ascension of ‘abdu’l-bahá

ascension of 'abdu'l-baháWe awoke after only a brief rest, and slipped downstairs quietly. lighting candles and gathering around the fireplace, we placed His portrait before us and began to call to mind His life, His sufferings, His legacy. It was 91 years ago tonight that He, the Master, the Mystery of God, had passed onwards into the spiritual worlds, a most unique and blessed soul returning to His place of origin, having done as much as He could with the time allotted to Him in the limited, physical worlds.

We commemorated His passing with reflections on the sufferings He endured, reading a section of His Will and Testament in which He described the calamities heaped upon Him by those who broke Baha’u’lláh’s Covenant:

O MY LORD, my heart’s Desire, Thou Whom I ever invoke, Thou Who art my Aider and my Shelter, my Helper and my Refuge! Thou seest me submerged in an ocean of calamities that overwhelm the soul, of afflictions that oppress the heart, of woes that disperse Thy gathering, of ills and pains that scatter Thy flock. Sore trials have compassed me round and perils have from all sides beset me. Thou seest me immersed in a sea of unsurpassed tribulation, sunk into a fathomless abyss, afflicted by mine enemies and consumed with the flame of their hate, enkindled by my kinsmen with whom Thou didst make Thy strong Covenant and Thy firm Testament, wherein Thou biddest them turn their hearts to this wronged one, to keep away from me the foolish, the unjust, and refer unto this lonely one all that about which they differ in Thy Holy Book, so that the Truth may be revealed unto them, their doubts may be dispelled and Thy manifest Signs be spread abroad.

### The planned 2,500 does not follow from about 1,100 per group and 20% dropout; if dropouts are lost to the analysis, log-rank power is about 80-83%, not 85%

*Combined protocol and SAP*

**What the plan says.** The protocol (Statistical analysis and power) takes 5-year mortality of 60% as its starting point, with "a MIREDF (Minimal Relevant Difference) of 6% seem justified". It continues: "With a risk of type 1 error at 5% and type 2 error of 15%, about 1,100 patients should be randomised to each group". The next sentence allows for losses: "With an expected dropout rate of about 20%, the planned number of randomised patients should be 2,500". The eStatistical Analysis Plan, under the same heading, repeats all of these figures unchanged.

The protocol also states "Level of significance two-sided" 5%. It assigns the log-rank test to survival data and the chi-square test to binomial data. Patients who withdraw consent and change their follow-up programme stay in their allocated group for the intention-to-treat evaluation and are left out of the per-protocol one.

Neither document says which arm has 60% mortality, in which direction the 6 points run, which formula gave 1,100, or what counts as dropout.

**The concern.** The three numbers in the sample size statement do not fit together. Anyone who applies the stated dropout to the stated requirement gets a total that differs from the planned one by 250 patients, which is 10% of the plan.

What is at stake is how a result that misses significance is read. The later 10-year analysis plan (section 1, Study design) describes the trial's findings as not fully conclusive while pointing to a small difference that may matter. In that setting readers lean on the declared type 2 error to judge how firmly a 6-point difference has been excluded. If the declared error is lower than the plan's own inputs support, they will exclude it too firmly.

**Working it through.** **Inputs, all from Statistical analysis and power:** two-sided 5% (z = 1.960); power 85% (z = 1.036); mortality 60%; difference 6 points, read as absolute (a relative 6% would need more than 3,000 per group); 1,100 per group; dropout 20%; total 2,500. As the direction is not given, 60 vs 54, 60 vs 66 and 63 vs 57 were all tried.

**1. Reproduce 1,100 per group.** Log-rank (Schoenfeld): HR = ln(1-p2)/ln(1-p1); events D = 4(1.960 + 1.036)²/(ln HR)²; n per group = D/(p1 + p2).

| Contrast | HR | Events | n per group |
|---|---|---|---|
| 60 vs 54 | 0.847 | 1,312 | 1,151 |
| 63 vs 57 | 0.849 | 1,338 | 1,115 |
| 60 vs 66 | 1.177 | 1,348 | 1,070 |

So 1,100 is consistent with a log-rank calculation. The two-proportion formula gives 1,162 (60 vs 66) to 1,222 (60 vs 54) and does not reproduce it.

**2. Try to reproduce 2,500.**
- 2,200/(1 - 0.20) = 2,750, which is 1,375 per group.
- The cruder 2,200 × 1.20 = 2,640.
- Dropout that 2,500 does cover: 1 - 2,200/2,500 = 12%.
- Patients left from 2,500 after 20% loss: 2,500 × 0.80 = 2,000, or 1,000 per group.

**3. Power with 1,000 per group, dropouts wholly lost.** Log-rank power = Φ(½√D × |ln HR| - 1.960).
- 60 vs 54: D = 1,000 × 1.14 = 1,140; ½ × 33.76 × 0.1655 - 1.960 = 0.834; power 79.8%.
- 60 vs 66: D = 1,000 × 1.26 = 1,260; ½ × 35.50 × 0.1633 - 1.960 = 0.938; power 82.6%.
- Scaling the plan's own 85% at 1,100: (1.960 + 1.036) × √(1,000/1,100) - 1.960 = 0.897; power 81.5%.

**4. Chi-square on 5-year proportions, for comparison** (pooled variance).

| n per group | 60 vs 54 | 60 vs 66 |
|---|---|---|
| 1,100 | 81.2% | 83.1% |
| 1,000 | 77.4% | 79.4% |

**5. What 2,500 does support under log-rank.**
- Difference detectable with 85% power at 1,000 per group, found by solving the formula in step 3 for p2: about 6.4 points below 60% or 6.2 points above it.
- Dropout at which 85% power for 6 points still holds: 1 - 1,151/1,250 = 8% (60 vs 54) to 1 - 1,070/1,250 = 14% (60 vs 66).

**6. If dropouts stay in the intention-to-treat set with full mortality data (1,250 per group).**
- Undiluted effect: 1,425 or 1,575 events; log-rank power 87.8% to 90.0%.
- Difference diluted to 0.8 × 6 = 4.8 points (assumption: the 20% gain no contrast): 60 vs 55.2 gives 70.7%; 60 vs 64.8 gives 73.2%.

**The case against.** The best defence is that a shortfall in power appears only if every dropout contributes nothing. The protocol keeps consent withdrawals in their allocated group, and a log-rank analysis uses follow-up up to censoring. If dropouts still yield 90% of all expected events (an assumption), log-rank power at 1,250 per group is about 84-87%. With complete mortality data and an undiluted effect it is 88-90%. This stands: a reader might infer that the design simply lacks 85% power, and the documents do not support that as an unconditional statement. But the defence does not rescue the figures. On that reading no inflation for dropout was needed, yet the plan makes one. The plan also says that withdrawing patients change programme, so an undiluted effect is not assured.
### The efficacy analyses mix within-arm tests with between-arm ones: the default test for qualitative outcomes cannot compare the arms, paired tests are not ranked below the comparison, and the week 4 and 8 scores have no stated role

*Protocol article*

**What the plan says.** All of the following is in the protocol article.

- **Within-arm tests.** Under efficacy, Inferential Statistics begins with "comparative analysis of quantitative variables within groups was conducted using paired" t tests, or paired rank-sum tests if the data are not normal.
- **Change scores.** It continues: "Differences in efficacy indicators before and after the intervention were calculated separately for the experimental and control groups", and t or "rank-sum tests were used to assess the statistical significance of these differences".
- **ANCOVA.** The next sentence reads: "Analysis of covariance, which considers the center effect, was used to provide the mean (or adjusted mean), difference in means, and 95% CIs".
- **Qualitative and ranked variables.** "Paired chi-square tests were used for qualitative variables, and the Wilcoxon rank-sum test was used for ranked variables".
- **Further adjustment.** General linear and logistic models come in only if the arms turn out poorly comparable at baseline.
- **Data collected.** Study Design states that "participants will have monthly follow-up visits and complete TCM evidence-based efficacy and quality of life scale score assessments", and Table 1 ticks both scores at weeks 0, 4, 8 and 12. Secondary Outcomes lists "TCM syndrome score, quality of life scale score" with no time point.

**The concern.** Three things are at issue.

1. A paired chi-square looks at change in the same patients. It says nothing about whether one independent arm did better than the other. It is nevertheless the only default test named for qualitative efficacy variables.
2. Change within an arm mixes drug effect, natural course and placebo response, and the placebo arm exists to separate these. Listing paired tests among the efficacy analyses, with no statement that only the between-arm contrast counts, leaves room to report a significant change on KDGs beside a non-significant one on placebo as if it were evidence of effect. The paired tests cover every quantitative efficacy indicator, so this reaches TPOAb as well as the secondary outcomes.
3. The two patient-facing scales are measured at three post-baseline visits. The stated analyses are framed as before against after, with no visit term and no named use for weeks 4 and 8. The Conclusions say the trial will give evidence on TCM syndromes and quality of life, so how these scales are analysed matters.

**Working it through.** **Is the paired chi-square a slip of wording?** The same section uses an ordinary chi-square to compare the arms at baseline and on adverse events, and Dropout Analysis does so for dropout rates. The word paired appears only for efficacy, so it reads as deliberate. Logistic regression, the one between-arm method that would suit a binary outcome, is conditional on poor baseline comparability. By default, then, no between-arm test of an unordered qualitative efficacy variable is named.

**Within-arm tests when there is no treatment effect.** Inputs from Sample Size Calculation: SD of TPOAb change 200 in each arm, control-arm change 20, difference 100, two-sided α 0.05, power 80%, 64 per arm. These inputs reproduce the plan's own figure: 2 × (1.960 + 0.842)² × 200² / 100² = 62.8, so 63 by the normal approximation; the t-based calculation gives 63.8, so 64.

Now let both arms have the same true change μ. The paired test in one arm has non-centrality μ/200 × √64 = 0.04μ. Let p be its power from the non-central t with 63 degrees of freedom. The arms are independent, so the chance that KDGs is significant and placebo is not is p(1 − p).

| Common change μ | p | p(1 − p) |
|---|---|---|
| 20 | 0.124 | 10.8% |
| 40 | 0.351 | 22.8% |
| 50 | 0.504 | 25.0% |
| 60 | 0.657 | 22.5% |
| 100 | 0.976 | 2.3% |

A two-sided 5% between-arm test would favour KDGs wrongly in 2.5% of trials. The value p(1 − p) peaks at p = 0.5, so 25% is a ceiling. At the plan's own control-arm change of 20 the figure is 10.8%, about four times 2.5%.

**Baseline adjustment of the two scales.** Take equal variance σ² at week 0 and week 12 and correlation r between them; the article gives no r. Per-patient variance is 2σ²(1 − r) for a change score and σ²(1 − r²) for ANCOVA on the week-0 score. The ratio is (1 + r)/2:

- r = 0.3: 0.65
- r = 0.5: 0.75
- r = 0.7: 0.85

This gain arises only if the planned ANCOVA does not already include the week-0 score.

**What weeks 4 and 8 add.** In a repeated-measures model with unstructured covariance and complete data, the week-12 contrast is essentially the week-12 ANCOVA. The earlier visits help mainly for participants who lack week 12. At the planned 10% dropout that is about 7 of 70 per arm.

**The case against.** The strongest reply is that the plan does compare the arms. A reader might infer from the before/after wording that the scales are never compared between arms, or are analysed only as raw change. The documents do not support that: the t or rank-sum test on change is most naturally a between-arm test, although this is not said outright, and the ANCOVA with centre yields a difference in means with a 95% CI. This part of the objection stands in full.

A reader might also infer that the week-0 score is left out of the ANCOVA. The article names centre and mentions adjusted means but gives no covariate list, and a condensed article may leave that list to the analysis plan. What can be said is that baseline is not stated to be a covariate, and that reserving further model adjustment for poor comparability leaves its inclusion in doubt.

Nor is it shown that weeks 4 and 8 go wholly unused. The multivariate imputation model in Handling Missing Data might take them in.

Yet now Thou seest them, O Lord, my God! with Thine eye that sleepeth not, how that they have broken Thy Covenant and turned their backs thereon, how with hate and rebelliousness they have erred from Thy Testament and have arisen intent upon malice.

As a testament to ‘Abdu’l-Bahá’s life, upon His passing, the entire city of Haifa was swept by “an unprecedented stir and tumult, and filling all hearts with unutterable grief”. This grief transcended all boundaries of race, nation and creed, uniting “Jews and Christians and Muslims and Druzes, of all persuasions and denominations; Arabs and Turks and Kurds and Armenians and other ethnic groups… in mourning His passing, in being aware of a great loss they had suffered.” (H.M. Balyuzi, ‘Abdu’l-Baha – The Centre of the Covenant, p. 452.)

This year, which marks the 100th anniversary of His visit to North America, the Spiritual Assembly of the Bahá’ís of Canada has asked each of us to consider how each of us might carry on ‘Abdu’l-Bahá’s legacy through our own actions, becoming involved, as He did, with the people around Him, striving to improve their situations and contribute to their well-being, and to be to each one of them a channel of God’s grace. Six years ago on this day, I wrote down my own personal list of “to-do” items, many of which still stand: increasing my involvement with children’s classes; encouraging others to serve in whatever capacity they are able; making effort to turn towards God each day, imploring His assistance; teaching and serving with selflessness and humility. On this day, then, I concentrate my thoughts on ‘Abdu’l-Bahá and ask God to help me follow His example more closely, little by little, day by day, and to “strengthen me in my servitude“.